Month: Last updated Aug 1, 2017

Leaf Fight in Shinjuku

Last weekend, while wandering around in Shinjuku, we decided to check out the view from the Tocho Building. Coming down, we came across this autumn festival. I don’t think I’ve ever seen kids having so much fun as they did in this box of leaves. Share this:Click to share on Facebook (Opens in new window)Click to share on Twitter (Opens in new window)Click to share on Tumblr (Opens in new window)Click to share on Pinterest (Opens in new window)Click to share on Reddit (Opens in new window)Click to share on Google+ (Opens in new window)Click to share on Pocket (Opens in new...

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Sacred New Year’s Rope

Many shrines put chinowa (braided straw ropes) at the entrance to the shrine at New Year’s and other times of purifications. Worshipers at the shrine pass through the ring as an act of purification from misdeeds, impurities, or bad luck.According to the Encyclopedia of Shinto, they originate with Somin Shōrai, a legendary hero who tied a magical ring braided of cogon grass around his waist to escape an epidemic. Thanks to Ojisanjake from the excellent blog, “More Glimpses of Unfamiliar Japan” for pointing out that this is not a Shimenawa, as I’d thought. Share this:Click to share on Facebook (Opens in new window)Click to share on Twitter (Opens in new window)Click to share on Tumblr (Opens in new window)Click to share on Pinterest (Opens in new window)Click to share on Reddit (Opens in new window)Click to share on Google+ (Opens in new window)Click to share on Pocket (Opens in new...

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Salt and Tobacco Museum

I was in Shibuya the other day, and happened to walk past the Tobacco and Salt Museum. I haven’t been there for years, and they were holding an interesting looking exhibition of paintings from the Edo Period, so I decided to check it out. The paintings were gorgeous, and although it’s maybe too small to make a special trip for, if you happen to be in Shibuya before November 30, it’s only 300 yen and quite enjoyable. You can also see some of the pictures here. The site is in Japanese, but even if you can’t read, just click on the text immediately beneath the flash presentation: http://www.jti.co.jp/Culture/museum/tokubetu/0810_event/index.html The tobacco and salt museum is about Japan’s two of Japan’s most important commodities. This diorama shows a tobacco shop from the Edo Period. Japan doesn’t have natural salt deposits, so they had to get all their salt from the sea. A model ship made of salt. Old tobacco ads. The tobacco museum’s website and contact information are here: http://www.jti.co.jp/Culture/museum/Welcome.html Share this:Click to share on Facebook (Opens in new window)Click to share on Twitter (Opens in new window)Click to share on Tumblr (Opens in new window)Click to share on Pinterest (Opens in new window)Click to share on Reddit (Opens in new window)Click to share on Google+ (Opens in new window)Click to share on Pocket (Opens in new...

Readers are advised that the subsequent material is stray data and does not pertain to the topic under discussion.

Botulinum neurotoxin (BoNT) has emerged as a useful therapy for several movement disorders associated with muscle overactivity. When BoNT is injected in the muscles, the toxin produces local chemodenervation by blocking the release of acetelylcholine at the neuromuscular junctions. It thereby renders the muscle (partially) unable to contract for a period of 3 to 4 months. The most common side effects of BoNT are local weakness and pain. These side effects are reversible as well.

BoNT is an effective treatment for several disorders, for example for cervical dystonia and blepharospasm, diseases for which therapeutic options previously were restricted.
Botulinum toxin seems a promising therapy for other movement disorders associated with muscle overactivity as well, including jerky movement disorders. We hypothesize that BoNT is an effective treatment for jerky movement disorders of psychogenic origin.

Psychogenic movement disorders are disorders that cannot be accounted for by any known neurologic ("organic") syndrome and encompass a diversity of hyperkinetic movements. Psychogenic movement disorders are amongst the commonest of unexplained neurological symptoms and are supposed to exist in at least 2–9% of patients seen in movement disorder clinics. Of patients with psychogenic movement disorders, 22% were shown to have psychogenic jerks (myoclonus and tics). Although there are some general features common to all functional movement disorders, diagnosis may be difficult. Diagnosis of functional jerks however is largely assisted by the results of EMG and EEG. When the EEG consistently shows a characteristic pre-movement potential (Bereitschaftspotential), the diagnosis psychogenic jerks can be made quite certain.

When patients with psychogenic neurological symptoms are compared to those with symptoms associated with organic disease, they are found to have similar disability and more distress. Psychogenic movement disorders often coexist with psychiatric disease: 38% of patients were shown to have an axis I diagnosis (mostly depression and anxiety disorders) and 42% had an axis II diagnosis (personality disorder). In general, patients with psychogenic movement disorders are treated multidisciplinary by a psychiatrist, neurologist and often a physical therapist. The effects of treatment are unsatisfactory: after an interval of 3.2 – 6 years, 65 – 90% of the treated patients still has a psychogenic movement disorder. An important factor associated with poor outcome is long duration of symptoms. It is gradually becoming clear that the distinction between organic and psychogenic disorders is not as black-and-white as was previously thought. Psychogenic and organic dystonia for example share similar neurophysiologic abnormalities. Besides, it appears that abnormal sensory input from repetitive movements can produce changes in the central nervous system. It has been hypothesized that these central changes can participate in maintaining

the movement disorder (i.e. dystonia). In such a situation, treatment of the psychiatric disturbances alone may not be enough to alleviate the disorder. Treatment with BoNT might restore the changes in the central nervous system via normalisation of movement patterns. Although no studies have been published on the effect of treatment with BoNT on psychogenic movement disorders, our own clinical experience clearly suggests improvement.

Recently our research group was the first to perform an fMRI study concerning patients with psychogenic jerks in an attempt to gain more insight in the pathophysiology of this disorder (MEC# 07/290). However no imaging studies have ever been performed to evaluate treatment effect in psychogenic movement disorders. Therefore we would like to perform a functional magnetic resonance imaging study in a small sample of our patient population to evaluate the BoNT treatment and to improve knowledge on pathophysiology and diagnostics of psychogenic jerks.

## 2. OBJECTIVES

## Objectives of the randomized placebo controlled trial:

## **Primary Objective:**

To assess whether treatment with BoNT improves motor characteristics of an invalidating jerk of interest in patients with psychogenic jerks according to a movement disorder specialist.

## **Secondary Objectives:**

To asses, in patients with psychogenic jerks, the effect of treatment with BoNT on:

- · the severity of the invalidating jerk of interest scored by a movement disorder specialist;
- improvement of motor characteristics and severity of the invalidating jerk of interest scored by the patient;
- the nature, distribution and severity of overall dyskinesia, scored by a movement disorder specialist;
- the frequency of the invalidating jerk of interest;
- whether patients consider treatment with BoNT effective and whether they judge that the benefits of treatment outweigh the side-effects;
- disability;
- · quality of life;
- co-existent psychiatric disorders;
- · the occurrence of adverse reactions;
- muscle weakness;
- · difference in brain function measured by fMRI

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Rusty bikes from the Dotonbori River

Barge full of bikes pulled from the infamous Dotonbori river in Osaka. Share this:Click to share on Facebook (Opens in new window)Click to share on Twitter (Opens in new window)Click to share on Tumblr (Opens in new window)Click to share on Pinterest (Opens in new window)Click to share on Reddit (Opens in new window)Click to share on Google+ (Opens in new window)Click to share on Pocket (Opens in new...

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UR Chintai – No key money, no agent’s fees, no guarantor

Whenever I go apartment hunting, somehow Lou Reed’s lyric “somewhere a landlord’s laughing till he wets his pants” ends up playing over and over in my head. Most landlords demand two or three month’s “key money” up front as a gift, and charge a deposit, which isn’t really a deposit at all because they deduct at least half of it as a cleaning fee, even if you leave the apartment spotless. Then you have to shell out another month’s rent to your chain-smoking, half-yakuza real estate agent for his useless middleman role between you and the landlord. Finally, if you want to live in your apartment for more than two years, you have to pay a contract renewal fee of one month’s rent. Last year, I moved again, and my wife suggested that we try a UR aparment. UR (Urban Reniassance) is a semi-privatized government agency that provides reasonably-priced apartments and houses with no key money, agent’s fees, renewal fees, or guarantors. The building we moved into is kind of ugly from the outside, but the inside is comfortable, and you can find a relatively large, fairly livable apartment if you do a bit of searching. In Tokyo, one-bedroom apartments start around 50,000 yen, two-bedroom units around 70,000 and three bedrooms at around 100,000 yen per month. There’s often a maintenance fee of between 5000 and 10,000 per month, and...

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